Yes, hybrid crytography is generally used; hybrid crypto combines asymmetric cryptography with a fast symmetric cipher to do the bulk of the work.
Either the keys are generated using RSA-KEM (and a Key Derivation Function) or - and this is much more common - a random symmetric key is encrypted using RSA with PKCS#1 padding or the more secure OAEP padding - the key encapsulation talked about in the Wikipedia article.
Messages are usually not split at all; most cryptographic libraries do not directly support concatenating blocks of RSA ciphertext. That is not a standardized mode of operation for RSA.
Keys are not specific to the RSA mode used (just like you can use an AES key for about any kind of mode, ECB, CBC, CTR etc.). Sometimes X.509 certificates do contain a specific signature generation / verification algorithm to be used, but the key is usable for any RSA based algorithm.
- With most RSA modes for encryption the padding which is required to make RSA secure introduces overhead. The ciphertext will be of the same size as the modulus (in bytes), but the amount of plaintext that can be encrypted is reduced by at least 11 bytes for PKCS#1 v1.5 padding and even more for the OAEP padding modes. Of course for any secure RSA key size there will be plenty of room for a symmetric key - or even an IV, encryption key and authentication key if the protocol requires it.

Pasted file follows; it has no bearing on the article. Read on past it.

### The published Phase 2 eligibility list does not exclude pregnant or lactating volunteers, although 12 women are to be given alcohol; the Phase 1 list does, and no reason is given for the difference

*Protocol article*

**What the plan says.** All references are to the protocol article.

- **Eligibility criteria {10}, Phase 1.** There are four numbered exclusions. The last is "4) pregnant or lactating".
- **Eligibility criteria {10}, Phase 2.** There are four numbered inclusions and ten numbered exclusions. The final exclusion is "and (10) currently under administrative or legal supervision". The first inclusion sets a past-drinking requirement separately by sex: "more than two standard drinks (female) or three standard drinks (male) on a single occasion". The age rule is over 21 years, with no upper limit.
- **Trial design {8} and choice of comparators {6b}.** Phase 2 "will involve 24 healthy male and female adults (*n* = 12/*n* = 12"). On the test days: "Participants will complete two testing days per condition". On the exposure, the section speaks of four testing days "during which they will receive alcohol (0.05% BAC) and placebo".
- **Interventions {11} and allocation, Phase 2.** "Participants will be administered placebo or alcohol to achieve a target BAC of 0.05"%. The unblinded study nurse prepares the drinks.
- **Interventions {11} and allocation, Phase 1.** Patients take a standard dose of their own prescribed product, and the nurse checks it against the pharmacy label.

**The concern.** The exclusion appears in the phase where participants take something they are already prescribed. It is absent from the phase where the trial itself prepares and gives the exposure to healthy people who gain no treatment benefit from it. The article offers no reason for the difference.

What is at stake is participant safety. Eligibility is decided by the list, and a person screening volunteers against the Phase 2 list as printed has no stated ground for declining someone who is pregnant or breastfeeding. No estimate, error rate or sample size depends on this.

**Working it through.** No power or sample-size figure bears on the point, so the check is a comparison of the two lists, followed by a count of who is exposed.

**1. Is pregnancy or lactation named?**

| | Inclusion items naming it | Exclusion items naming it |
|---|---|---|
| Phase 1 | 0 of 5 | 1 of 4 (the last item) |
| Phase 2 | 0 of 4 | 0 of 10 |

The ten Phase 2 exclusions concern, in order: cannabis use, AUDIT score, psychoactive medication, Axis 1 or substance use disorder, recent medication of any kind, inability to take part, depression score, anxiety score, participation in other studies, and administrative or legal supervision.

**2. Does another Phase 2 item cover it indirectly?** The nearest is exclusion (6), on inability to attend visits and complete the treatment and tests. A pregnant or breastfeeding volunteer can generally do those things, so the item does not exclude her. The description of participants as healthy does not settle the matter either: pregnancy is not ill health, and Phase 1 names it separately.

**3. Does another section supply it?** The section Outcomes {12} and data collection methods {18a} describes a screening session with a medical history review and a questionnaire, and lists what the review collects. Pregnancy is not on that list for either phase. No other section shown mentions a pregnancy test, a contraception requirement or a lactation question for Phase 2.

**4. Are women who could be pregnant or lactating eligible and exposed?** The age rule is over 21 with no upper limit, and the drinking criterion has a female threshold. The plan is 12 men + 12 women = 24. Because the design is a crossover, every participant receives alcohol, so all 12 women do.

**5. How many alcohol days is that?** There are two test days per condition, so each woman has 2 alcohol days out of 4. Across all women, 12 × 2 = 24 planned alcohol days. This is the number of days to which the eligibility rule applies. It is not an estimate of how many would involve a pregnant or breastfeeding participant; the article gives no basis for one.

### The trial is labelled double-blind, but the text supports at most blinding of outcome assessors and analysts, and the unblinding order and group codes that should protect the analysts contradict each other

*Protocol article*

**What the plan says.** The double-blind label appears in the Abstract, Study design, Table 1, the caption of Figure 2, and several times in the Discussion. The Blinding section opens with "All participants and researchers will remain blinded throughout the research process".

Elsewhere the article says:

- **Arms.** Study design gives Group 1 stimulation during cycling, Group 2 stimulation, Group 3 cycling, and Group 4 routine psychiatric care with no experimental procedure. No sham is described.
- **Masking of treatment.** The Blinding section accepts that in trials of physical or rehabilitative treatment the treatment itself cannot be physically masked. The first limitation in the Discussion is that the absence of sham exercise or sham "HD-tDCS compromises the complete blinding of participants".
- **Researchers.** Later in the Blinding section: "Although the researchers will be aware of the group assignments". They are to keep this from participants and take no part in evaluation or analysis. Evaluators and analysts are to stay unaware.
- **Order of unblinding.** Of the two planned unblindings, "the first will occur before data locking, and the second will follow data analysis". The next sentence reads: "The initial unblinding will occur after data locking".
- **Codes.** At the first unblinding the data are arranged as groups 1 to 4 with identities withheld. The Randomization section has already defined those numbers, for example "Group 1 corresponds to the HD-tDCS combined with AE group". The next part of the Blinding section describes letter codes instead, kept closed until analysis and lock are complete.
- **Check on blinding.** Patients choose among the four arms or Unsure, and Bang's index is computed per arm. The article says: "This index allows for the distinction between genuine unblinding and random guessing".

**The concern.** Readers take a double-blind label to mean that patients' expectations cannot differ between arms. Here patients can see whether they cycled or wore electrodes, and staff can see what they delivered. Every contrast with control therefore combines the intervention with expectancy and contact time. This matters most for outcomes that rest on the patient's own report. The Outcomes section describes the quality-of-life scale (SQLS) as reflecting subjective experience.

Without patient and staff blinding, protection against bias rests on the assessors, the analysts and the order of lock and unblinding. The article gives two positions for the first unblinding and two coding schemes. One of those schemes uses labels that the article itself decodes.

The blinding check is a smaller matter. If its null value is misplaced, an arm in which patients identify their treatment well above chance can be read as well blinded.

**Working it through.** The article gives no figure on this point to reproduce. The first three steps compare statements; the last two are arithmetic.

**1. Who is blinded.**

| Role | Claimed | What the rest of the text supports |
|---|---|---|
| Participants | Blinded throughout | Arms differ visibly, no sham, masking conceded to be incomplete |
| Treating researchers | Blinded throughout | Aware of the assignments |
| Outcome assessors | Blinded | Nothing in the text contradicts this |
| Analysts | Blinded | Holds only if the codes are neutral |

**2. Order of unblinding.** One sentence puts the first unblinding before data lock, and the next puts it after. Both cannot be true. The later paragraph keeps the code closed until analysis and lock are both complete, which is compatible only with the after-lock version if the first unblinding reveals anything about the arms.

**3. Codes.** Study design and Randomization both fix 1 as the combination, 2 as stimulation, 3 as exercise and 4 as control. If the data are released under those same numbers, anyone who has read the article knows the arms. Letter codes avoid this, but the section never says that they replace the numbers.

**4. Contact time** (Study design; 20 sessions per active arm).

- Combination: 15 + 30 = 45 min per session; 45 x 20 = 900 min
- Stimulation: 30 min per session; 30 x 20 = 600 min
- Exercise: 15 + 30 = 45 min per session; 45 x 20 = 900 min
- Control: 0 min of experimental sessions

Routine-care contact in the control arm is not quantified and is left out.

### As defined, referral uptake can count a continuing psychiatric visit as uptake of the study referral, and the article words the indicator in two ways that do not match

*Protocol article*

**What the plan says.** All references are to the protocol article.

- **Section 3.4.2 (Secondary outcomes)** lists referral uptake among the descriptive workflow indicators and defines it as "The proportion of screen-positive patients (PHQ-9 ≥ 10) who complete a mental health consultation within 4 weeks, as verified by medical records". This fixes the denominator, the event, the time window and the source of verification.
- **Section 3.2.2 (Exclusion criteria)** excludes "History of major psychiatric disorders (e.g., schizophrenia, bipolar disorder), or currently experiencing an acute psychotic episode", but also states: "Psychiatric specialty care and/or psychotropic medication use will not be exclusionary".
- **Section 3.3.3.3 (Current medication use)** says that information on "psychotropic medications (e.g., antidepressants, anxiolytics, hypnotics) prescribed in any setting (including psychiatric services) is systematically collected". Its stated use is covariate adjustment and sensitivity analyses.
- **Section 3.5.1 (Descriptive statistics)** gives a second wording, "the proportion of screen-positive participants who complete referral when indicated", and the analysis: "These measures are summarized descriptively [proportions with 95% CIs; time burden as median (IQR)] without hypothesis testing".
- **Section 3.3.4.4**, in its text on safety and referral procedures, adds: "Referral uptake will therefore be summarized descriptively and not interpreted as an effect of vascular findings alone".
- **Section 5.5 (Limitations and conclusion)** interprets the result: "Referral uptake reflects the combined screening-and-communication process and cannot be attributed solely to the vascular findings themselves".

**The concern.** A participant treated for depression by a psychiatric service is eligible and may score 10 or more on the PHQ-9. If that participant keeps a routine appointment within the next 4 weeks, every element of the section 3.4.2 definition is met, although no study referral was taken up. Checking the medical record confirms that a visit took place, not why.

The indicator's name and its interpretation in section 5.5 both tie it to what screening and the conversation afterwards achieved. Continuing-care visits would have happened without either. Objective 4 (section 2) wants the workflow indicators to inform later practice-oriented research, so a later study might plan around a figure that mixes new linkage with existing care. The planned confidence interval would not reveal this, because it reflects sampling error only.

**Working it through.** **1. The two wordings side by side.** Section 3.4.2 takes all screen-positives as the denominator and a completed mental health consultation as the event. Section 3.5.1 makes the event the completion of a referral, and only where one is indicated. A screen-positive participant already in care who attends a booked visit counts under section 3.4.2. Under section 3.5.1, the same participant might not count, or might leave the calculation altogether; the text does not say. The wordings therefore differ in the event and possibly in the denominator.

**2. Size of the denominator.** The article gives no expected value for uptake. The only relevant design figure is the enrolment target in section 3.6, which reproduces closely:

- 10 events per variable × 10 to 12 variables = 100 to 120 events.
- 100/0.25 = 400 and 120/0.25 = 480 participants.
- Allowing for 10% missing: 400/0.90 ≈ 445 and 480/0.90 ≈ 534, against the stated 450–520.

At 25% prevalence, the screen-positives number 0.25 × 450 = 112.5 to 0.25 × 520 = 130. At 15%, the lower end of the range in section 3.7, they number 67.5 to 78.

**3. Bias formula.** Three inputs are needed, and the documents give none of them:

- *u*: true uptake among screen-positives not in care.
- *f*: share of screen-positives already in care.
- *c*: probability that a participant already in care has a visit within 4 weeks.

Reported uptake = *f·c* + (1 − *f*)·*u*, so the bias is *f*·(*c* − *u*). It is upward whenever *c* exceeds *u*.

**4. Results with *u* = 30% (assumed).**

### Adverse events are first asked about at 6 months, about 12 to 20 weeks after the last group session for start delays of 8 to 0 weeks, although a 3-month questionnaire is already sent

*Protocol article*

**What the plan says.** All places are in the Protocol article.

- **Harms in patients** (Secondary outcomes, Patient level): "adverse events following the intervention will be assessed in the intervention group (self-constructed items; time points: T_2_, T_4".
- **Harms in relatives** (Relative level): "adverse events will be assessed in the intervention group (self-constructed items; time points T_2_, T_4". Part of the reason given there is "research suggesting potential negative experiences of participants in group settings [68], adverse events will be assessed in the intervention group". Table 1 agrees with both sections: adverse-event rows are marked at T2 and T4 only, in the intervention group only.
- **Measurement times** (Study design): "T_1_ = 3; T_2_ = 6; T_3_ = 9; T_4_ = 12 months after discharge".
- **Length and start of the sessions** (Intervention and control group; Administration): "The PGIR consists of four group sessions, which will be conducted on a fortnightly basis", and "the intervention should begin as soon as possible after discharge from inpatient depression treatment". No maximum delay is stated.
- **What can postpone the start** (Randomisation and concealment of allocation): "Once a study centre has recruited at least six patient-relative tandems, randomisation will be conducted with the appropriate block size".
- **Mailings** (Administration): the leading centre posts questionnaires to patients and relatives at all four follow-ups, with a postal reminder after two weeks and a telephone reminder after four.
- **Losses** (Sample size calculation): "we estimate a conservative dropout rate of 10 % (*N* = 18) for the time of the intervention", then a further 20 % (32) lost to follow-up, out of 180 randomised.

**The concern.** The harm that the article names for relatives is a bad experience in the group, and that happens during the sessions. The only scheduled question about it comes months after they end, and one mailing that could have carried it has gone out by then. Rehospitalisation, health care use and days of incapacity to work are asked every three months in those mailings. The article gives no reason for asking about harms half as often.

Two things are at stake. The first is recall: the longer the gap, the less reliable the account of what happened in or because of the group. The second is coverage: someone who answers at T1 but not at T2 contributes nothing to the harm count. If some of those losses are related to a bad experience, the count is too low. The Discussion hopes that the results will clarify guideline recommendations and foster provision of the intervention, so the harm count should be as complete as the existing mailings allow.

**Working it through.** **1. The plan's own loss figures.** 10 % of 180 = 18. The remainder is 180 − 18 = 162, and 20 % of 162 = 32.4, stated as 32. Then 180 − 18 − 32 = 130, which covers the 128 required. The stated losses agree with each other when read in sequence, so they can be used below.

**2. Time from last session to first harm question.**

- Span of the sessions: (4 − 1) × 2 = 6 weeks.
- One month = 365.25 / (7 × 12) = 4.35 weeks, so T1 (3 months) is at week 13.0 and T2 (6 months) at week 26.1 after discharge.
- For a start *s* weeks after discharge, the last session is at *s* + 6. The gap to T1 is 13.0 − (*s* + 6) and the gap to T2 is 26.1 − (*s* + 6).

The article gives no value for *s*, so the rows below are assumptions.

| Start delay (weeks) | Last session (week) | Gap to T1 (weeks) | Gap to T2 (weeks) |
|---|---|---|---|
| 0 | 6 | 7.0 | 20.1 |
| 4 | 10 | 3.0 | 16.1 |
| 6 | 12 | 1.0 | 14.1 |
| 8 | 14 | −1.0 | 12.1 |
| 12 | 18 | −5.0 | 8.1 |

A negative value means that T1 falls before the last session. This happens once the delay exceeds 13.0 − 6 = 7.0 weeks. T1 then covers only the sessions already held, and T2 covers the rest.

- The message (+ padding overhead) can be of the same size as the modulus, as long as the numerical representation of the input to the RSA modular exponentiation is smaller than the modulus. Otherwise the modular reduction will be performed on the input, which means you would get a value that is one or more times the modulus smaller than the input. RSA modular exponentiation is about numbers, not bits; there are special functions called OS2IP and I2OSP in RSA PKCS#1 to convert between binary and number values.